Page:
The Green Life

The Green Life focuses on staying up-to-date with the latest green trends, events and news around the world.

April 20, 2010 will forever be known as one of the worst environmental disasters in history. The explosion of British Petroleum’s oil rig in the Gulf of Mexico is spewing about 5,000 barrels of oil per day. It may take up to 90 days to stop the leak.

Until then, we’re awaiting the devastating effects to the shoreline, wildlife and the fishing and tourism industries of the southeastern U.S. coast.

There are numerous endangered species that already live in the Gulf of Mexico. Among them, several species of sea turtles are affected including the Kemp’s Ridley turtle. It is still in its nesting season and only resides in the Gulf of Mexico.

Larger species such as the Bryde's whales and sperm whales may ingest oil directly during feeding or it will cause long-term damage from oil accumulating in their digestive systems through the food chain.

At least nine dolphin species reside in the Gulf of Mexico and have similar vulnerabilities to whales. When these mammals approach the surface to breathe, they can also become coated by the oil.

Shrimp, blue crab and the blue fin tuna are vulnerable to the oil spill effects and are important to the fishery industries of the Gulf Coast.

Oil spills are especially dangerous for birds, including the brown pelican, reddish egret and various migratory songbirds that live along the Gulf of Mexico coast. Once feathers are coated with oil, birds will have difficulty flying and keep warm. Once the oil reaches the shoreline, bird feeding and nesting habitats will be in further decline.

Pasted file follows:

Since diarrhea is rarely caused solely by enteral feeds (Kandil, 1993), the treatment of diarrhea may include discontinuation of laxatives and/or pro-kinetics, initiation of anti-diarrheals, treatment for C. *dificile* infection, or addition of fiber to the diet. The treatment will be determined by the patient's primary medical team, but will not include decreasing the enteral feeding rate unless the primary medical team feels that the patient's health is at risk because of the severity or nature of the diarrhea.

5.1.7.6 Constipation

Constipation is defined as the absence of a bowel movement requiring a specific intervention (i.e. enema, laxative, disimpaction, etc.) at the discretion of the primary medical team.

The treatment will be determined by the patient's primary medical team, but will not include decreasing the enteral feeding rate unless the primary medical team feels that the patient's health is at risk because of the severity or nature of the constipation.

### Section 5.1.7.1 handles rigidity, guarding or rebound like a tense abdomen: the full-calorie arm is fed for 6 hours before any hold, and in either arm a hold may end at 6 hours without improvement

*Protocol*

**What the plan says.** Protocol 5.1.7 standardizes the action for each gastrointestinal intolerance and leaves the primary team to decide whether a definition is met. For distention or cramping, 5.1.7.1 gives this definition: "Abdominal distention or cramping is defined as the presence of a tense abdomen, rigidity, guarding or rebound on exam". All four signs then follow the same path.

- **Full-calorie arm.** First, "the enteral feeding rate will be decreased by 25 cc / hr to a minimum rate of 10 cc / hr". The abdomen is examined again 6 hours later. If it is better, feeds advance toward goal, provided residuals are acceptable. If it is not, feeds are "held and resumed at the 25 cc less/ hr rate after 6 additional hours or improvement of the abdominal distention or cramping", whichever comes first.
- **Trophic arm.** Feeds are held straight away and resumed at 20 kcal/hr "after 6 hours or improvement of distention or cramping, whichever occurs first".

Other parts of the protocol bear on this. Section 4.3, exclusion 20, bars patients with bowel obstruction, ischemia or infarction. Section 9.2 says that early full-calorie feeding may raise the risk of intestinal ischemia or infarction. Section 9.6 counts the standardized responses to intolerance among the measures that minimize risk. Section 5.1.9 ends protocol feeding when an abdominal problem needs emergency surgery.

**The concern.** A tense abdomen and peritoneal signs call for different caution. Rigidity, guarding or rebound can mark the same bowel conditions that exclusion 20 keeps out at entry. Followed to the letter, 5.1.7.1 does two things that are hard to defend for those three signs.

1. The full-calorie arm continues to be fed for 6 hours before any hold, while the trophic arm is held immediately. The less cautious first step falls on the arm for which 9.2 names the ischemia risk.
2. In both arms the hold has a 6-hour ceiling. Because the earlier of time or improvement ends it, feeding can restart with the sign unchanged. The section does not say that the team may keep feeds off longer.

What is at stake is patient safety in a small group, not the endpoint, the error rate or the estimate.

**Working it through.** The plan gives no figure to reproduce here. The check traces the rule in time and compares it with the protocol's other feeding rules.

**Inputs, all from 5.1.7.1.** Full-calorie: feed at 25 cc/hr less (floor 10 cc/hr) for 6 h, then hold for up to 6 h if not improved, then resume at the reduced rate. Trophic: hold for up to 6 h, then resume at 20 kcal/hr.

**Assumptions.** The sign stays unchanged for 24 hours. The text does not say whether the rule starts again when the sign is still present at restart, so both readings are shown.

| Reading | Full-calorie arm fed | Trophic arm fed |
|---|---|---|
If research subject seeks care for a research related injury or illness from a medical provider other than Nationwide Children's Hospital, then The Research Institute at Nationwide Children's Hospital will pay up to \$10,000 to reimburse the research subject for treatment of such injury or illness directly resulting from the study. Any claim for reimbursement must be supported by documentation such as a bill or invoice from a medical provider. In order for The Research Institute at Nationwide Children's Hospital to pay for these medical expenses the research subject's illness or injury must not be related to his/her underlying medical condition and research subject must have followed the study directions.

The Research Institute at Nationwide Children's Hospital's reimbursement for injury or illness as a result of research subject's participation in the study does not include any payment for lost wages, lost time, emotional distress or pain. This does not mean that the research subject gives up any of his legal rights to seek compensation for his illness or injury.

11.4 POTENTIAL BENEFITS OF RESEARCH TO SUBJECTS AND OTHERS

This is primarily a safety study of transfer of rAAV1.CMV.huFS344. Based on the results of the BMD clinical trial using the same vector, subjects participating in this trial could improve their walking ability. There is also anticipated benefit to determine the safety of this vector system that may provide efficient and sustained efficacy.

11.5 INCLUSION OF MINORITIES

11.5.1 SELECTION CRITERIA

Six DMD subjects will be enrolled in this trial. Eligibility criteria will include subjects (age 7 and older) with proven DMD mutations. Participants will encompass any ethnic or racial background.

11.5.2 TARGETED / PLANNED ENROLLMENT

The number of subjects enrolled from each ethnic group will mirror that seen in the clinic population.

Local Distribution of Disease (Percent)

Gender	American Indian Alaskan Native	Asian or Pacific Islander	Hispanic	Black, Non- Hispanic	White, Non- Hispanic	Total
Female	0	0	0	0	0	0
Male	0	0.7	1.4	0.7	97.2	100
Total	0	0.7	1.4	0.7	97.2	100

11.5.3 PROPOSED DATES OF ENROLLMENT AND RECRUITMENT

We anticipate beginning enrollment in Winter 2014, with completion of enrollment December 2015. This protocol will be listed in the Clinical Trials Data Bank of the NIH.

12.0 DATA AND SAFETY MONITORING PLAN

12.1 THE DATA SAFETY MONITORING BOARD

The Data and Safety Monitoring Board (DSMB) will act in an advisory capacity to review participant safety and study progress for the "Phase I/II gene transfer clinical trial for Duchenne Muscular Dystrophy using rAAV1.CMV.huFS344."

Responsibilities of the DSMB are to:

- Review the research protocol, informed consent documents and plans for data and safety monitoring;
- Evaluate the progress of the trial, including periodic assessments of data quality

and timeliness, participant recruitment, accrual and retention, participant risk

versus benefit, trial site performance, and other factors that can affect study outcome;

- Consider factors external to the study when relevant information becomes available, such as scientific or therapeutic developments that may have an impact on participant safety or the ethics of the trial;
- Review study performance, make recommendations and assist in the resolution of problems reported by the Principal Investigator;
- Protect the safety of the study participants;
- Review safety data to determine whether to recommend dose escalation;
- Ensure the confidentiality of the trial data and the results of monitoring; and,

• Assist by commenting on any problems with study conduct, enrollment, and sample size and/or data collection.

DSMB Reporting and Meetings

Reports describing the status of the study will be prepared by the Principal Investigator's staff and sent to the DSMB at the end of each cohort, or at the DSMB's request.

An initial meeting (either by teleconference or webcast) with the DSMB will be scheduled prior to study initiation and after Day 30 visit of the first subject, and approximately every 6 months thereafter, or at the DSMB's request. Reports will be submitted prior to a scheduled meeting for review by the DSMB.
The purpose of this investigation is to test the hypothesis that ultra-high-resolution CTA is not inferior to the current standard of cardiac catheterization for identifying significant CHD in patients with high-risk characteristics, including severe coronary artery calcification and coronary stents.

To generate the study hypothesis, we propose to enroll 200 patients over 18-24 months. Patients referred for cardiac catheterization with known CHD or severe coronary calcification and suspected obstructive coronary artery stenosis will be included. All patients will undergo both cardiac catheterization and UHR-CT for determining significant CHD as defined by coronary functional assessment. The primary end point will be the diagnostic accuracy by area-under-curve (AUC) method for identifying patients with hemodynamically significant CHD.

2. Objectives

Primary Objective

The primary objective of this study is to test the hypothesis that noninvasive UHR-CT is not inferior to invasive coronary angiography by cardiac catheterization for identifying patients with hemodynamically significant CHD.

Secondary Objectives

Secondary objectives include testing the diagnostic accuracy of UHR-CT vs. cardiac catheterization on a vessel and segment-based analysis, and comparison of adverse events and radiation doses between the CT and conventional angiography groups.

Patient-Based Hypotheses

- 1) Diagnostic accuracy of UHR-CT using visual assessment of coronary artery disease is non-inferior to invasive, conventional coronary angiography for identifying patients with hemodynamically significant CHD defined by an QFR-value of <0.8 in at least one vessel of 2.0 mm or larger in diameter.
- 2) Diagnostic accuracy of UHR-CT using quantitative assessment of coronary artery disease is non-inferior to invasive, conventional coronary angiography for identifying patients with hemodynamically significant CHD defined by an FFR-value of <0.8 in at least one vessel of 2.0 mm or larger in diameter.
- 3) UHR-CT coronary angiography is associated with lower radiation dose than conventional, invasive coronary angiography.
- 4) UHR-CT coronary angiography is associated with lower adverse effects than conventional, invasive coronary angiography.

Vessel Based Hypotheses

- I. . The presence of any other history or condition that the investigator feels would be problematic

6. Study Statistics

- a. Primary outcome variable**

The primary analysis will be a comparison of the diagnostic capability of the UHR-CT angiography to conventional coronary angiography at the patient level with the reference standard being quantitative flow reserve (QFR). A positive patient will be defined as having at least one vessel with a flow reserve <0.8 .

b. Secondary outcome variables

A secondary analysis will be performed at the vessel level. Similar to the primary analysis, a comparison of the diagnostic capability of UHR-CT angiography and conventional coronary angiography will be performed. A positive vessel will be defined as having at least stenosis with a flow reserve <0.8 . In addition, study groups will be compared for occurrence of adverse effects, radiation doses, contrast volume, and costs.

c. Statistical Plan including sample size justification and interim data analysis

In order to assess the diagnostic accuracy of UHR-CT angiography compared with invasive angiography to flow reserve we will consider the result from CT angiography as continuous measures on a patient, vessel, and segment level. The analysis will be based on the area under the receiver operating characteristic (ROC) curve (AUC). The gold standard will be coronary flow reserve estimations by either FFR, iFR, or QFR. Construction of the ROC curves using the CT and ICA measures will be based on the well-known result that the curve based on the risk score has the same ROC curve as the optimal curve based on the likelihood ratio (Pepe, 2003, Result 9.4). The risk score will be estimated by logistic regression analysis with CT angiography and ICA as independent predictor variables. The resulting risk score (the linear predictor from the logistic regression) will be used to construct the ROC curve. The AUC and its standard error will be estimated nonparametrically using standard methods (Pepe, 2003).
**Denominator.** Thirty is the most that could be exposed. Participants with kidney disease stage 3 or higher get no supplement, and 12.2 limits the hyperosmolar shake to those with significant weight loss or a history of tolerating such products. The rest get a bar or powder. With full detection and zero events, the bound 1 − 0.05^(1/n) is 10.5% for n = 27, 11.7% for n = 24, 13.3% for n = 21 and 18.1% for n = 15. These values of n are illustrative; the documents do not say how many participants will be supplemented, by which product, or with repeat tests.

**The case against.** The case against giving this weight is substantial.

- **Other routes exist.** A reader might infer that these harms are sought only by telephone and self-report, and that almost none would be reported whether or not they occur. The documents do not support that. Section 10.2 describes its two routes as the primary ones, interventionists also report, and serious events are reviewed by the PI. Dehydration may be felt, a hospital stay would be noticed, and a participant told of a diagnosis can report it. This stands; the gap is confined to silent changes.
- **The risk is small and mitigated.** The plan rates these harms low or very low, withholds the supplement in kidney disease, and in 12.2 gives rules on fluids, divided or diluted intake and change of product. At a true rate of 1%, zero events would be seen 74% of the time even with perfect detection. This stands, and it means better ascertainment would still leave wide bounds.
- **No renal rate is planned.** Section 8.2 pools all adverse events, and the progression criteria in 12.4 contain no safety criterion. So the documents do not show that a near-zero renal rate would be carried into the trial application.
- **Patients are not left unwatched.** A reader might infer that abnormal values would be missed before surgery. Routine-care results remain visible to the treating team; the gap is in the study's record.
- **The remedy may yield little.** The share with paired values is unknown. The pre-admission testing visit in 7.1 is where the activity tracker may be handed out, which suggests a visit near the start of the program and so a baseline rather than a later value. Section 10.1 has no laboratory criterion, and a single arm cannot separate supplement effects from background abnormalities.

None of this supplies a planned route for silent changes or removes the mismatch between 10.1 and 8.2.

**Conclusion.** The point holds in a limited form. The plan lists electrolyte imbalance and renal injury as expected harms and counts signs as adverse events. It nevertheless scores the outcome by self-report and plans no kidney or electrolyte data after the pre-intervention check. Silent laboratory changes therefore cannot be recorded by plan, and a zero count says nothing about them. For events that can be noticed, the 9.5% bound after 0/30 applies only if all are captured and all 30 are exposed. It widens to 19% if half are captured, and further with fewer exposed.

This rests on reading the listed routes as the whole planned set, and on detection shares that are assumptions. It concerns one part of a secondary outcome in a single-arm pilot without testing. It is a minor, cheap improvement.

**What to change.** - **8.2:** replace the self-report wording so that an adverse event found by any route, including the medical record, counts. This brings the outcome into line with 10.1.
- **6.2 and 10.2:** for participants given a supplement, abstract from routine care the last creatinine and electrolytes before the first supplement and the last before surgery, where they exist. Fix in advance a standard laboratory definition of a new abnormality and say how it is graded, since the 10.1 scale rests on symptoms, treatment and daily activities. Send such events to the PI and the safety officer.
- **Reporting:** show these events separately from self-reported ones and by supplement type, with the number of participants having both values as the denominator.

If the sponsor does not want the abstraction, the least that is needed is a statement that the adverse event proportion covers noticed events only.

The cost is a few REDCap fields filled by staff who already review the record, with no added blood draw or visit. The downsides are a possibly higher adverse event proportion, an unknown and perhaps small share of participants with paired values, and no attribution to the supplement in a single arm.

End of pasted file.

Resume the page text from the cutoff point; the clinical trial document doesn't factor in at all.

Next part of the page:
As the large oil slick reaches closer to the shore, the U.S. government is taking three actions to combat the spill. First, the leak will be capped to prevent further oil from escaping. Second, the oil will be removed from the surface of the water. Finally, the oil will be prevented from reaching the land, and if it does, to clean it up immediately.

Amidst the environmental devastation, I believe what many people are looking for is responsibility and accountability. Today, BP announced that they are fully responsible for the oil spill and will pay all necessary costs to clean it up. This also includes paying compensation for property damage, personal injury and commercial losses.

Although BP is heading in the right direction, Transocean Ltd., the owner of the drill rig has yet to do the same. According to a Transocean spokesperson, they are waiting for all the facts and won't speculate until then.

As we await for more information on the spill, I can't help but wonder: how did we get into this mess in the first place?